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Building and analysing cohorts within the OMOP common data model


Making clinical studies easier for the analyst, and faster for the clinician. 


Project overview

When conducting medical studies one of the most challenging aspects is obtaining the data with issues of privacy; the number of patients required; as well as research results needing to be drawn from many disparate data sources and then compared and contrasted. To extract data for analysis purposes traditionally requires strict data use agreements. Thus, a common data model (CDM) is used to alleviate this need by eliminating this extraction step. However, retrieving these cohorts can be challenging, and can be made easier. 

The focus of this project was to make this process easier for the analyst, by creating a cohort creation library in R, a document detailing the cohort creation process, and analysis scripts. Thus, increasing the rate of turnaround from the clinician to the analyst.

Data and methods  

The data used during this project was a random 50k subset from the connected data Yorkshire observational medical outcomes partnership (OMOP) common data model, where all individuals were from the Bradford area. 

Using this data a variety of cohorts were created to develop the functions necessary including patients suffering from Asthma, patients suffering from type ii diabetes, patients with pre-diabetes, childhood autism, whole 50k cohort, patients with Chronic Obstructive Pulmonary Disease (COPD) with an exacerbation in the last 12 months.

Using SQL, and working through these cohort examples three functions were made to retrieve cohorts from the OMOP database. The purpose of these functions varied, with one to find patients suffering from a certain condition, and one to find patients taking prescriptions. The final function made was a standard function used to make it easier to run SQL queries on the OMOP CDM. Analysis scripts were also built for the cohorts that had sufficient data.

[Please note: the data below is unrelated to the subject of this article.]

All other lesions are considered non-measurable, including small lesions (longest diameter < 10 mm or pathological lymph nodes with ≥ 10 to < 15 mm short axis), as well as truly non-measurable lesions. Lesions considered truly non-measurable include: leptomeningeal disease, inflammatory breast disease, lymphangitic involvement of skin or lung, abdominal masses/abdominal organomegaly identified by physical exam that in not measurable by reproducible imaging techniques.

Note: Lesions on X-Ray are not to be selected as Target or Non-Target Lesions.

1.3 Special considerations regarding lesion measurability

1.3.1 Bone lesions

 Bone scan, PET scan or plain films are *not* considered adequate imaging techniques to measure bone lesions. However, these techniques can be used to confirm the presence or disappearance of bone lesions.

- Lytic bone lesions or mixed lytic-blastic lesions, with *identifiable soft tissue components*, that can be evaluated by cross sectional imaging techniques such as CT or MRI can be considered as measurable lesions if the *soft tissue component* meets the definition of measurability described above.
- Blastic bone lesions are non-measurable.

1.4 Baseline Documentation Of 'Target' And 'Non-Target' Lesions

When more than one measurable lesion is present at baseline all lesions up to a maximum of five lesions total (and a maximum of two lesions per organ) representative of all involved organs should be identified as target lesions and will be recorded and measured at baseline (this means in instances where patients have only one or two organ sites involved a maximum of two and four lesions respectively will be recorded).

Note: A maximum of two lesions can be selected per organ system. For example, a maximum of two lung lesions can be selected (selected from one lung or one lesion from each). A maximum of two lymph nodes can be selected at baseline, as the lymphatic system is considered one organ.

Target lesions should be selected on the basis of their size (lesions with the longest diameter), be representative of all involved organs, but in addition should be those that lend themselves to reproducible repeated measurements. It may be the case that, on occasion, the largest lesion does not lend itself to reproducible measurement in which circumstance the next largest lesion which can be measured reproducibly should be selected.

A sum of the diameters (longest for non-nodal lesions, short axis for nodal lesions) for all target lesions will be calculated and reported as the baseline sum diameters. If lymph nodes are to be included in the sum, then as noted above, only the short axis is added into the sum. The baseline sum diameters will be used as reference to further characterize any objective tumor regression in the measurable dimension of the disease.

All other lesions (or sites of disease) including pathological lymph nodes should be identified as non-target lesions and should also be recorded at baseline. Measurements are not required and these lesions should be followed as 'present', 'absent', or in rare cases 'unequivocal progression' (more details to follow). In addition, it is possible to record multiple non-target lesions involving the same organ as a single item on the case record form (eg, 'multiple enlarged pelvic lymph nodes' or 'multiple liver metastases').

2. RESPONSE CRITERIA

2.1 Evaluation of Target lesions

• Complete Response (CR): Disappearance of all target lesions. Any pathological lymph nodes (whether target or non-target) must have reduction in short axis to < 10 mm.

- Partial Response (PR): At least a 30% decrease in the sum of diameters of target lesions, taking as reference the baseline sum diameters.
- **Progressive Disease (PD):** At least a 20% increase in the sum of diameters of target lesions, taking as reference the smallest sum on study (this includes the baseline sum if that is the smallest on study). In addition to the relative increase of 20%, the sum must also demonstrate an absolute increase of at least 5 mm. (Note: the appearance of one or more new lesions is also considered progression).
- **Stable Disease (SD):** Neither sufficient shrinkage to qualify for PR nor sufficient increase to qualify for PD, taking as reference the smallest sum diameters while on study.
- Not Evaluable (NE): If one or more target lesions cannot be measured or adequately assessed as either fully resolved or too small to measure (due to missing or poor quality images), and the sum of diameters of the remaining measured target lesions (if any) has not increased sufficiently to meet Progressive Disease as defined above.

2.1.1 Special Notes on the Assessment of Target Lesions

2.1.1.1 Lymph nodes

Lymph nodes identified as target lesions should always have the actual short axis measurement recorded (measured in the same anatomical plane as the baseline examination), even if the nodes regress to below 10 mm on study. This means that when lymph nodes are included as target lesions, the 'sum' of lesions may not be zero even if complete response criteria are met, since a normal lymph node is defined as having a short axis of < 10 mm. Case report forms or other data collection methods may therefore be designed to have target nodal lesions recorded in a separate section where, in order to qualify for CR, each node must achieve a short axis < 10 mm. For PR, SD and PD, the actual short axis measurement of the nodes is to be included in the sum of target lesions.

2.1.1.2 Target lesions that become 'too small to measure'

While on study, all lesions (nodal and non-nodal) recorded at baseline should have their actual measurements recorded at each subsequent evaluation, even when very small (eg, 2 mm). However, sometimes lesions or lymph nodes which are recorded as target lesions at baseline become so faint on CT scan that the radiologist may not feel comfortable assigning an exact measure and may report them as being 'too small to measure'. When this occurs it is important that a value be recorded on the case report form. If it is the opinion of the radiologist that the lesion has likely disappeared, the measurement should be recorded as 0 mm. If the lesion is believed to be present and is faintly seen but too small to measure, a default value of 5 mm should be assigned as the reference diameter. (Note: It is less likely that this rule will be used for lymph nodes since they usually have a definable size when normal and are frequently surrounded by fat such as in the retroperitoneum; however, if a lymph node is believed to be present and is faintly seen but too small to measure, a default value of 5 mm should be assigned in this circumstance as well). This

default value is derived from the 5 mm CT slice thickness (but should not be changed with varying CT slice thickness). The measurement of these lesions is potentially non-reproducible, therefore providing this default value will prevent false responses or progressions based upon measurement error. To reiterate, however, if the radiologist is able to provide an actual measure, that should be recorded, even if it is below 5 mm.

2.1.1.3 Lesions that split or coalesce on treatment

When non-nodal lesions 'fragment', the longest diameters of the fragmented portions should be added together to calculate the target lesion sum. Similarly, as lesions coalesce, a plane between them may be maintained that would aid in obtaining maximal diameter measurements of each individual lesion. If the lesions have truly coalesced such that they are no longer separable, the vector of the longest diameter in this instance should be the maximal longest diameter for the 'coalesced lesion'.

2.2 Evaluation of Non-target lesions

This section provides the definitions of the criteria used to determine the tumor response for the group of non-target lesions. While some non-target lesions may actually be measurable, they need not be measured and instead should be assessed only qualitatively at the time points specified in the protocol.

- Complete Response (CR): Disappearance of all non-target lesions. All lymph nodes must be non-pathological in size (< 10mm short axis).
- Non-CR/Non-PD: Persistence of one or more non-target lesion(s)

Finally, a document was made which records the process of cohort creation within the OMOP CDM. This will make analysis quicker, and minimise the risk of miscommunication between the clinician and the analyst. The document explains the OMOP CDM overall and goes into a detailed description of how to build cohorts using both the functions made and standard SQL queries.

Key findings 

The findings of the project were varied. Mostly standard analytical graphs were outputted for the analysis scripts. For example; it was found that the Asthma diagnoses were increasing throughout the years, and the prescribing of preventer inhalers was increasing much faster than the number of steroid inhalers being prescribed. The main finding was that the overall cohort building was a lot faster once the functions had been built. 

Value of the research 

The main value of this research is the improvement in overall speed of cohort building and analysis. The document made will alleviate a lot of the miscommunications between the clinician and the analyst, as it explains a lot of the key fundamentals about the OMOP CDM for building cohorts, and alleviates the need for full OMOP CDM understanding, as the document is specific to cohort building only.

Quote from project partner

Creation of cohorts in the Connected Bradford dataset is a vital part of much of the work we are doing. Particularly in our work with the NIHR Patient Recruitment Centre it will help to improve access to research studies for all citizens of Bradford.” 

Dr Tom Lawton (Bradford Institute for Health Research)

“The guidance is a valuable resource to enable researchers and analysts to access, develop and analyse patient cohorts.” 

Kuldeep Sohal (Bradford Institute for Health Research)

Insights (from analysis scripts)

  • The majority of Asthma patients have been diagnosed at an early age. 
  • Rates of asthma diagnosis have been increasing year on year.
  • Diabetes diagnoses also often suffer from Angina pectoris (chest pains), Asthma and heart disease.

Research theme

  • Healthcare Research
  • Healthcare Informatics


James Lazarus (LIDA Data Scientist Intern)

Dr Tom Lawton (Bradford Institute for Health Research)

Kuldeep Sohal (Bradford Institute for Health Research)


Bradford Institute for Health Research